You know how you sometimes meet someone and don’t hit it off straight away? You don’t think twice about them afterwards and just get on with your life, maybe even ignore them. Then you bump into them again – and everything’s different and somehow you fall in love. That’s me and black beans.
Several years ago I made a black bean and pepper stew that took all night and many pans. A lot of effort and I was so disappointed with what I ended up eating. From then on, I passed over other recipes using black beans and happily lived my life without them.
Then a few years ago I couldn’t find any kidney or pinto beans when buying ingredients for a burrito so I reluctantly bought black beans. I cooked them up with some spice, slapped them in a tortilla with the usual fillings and have been obsessed ever since.
These days I always have a packet of dried black beans and several cartons of them in the cupboard and start to panic if supplies run low.
Every week I think of ways to put them on the menu, then hold myself back in case my wife is getting bored of yet another dish where they are the main ingredient.
I fell in love with the taste of black beans but when I found out about their nutritional profile, that’s when I knew this relationship was for life.
According to USDA Nutrient Database, 100g of uncooked black beans contains 339 calories and just 0.9g of fat. But they are also packed with protein (21g per 100g, or 42% of RDA) and dietary fibre (16g per 100g, or 64%of RDA).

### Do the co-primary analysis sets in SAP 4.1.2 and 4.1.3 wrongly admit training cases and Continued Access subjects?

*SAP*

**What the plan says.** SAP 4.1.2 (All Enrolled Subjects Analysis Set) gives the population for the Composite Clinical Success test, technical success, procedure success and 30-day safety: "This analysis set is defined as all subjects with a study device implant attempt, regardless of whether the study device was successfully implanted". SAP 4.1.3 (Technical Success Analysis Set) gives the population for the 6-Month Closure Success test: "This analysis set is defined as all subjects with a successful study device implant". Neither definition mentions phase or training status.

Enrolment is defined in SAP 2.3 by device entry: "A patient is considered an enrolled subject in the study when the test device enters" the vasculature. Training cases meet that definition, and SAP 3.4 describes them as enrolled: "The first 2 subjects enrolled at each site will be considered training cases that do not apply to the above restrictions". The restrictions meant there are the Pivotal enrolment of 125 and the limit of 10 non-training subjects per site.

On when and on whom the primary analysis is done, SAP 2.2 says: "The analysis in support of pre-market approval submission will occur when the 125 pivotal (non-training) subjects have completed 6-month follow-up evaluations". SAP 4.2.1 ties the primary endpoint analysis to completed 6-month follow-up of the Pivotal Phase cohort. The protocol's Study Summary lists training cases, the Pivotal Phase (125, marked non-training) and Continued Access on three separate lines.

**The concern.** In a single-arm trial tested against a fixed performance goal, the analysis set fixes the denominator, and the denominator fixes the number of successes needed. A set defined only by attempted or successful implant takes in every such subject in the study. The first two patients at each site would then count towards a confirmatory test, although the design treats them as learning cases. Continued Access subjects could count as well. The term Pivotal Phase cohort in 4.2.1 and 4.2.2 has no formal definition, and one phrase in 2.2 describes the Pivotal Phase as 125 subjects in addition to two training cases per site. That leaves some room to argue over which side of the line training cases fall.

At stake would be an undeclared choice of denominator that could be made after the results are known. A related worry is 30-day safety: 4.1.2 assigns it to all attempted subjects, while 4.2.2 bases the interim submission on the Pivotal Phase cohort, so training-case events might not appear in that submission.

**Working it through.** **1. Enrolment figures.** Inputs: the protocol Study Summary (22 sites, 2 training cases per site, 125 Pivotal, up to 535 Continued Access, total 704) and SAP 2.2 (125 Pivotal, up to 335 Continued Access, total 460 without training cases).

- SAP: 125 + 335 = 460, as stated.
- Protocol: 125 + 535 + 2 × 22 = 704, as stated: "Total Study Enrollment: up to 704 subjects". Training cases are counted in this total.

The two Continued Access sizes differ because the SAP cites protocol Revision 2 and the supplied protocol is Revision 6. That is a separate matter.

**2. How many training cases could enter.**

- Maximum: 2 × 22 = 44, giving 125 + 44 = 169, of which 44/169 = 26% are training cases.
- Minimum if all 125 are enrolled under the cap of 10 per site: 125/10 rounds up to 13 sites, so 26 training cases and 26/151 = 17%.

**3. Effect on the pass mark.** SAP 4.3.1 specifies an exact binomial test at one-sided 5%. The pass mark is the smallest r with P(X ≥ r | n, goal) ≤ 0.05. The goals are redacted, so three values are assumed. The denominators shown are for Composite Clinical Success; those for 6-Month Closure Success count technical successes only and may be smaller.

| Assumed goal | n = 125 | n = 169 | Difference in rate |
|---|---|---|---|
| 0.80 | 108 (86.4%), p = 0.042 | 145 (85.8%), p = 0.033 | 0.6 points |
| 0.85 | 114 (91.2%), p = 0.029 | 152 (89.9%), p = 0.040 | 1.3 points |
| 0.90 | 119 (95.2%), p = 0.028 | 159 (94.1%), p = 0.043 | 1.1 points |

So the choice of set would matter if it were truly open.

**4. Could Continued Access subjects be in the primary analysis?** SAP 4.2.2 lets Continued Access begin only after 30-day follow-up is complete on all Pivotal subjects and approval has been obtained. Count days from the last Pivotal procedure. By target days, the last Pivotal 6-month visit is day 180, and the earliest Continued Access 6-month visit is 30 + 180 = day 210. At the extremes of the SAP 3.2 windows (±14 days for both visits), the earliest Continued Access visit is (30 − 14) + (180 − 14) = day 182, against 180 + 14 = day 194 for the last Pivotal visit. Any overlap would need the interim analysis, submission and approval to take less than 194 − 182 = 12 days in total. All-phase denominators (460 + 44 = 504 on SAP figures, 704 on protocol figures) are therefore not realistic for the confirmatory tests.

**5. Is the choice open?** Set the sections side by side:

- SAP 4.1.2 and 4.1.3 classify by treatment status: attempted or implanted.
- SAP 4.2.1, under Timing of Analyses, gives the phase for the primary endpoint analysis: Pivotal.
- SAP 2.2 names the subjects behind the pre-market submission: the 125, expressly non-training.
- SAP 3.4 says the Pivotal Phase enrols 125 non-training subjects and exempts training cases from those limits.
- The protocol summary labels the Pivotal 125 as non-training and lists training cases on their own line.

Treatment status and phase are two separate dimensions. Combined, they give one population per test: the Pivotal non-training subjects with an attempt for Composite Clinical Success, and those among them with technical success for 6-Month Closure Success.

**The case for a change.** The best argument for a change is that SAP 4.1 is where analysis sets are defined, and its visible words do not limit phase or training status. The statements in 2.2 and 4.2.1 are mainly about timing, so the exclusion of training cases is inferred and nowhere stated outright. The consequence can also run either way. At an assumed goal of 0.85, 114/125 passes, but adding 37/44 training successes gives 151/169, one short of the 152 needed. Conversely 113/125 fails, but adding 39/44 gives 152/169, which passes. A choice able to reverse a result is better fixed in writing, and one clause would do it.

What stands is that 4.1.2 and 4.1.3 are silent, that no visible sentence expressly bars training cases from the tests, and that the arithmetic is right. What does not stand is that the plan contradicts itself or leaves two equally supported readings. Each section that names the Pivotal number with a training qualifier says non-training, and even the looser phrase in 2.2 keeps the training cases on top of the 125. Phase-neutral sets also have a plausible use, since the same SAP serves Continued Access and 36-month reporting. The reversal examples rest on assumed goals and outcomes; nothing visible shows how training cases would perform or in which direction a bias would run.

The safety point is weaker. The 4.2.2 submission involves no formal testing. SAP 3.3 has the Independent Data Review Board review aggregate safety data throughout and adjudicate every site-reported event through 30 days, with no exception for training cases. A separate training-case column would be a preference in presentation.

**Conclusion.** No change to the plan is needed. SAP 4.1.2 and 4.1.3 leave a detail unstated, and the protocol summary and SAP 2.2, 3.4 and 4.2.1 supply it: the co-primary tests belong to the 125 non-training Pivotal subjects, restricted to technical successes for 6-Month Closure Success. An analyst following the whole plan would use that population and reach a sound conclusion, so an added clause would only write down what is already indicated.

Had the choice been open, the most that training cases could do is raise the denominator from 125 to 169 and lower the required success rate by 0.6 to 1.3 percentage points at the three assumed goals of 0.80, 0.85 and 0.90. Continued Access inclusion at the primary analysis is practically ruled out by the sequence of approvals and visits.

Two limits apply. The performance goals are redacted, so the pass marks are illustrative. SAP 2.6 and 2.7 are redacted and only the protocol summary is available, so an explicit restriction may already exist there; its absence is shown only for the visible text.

On a micro-nutrient level, they are just as impressive. 100g of them packs in 48% of your iron RDA, 40% of magnesium and 16% of calcium. They also contain several phytonutrients like saponins, anthocyanins, kaempferol and quercetin, all of which are claimed to offer antioxidant benefits.
All that translates into some pretty big health claims being made for these humble beans.
An article on Health News Today says black beans have been linked to health benefits such as:
- Maintaining healthy bones, thanks to the effect the iron, phosphorous, calcium, magnesium, manganese, copper, and zinc contained in them has bone structure and strength
- Lowering blood pressure as they contain potassium, calcium and magnesium, which help to naturally decrease blood pressure
- Supporting a healthy heart, through being a source of fibre potassium, folate, vitamin B6 and phytonutrients as well as being low in cholesterol
When you consider the number of things you can do with them – make burgers, soups, stews and dips where they are the star of the show or just throw them in a chilli or salad – then you realise they’re a pretty solid staple food.
I hope you like black beans as much as I do, because I suspect there’s going to be a lot of recipes on here making use of them!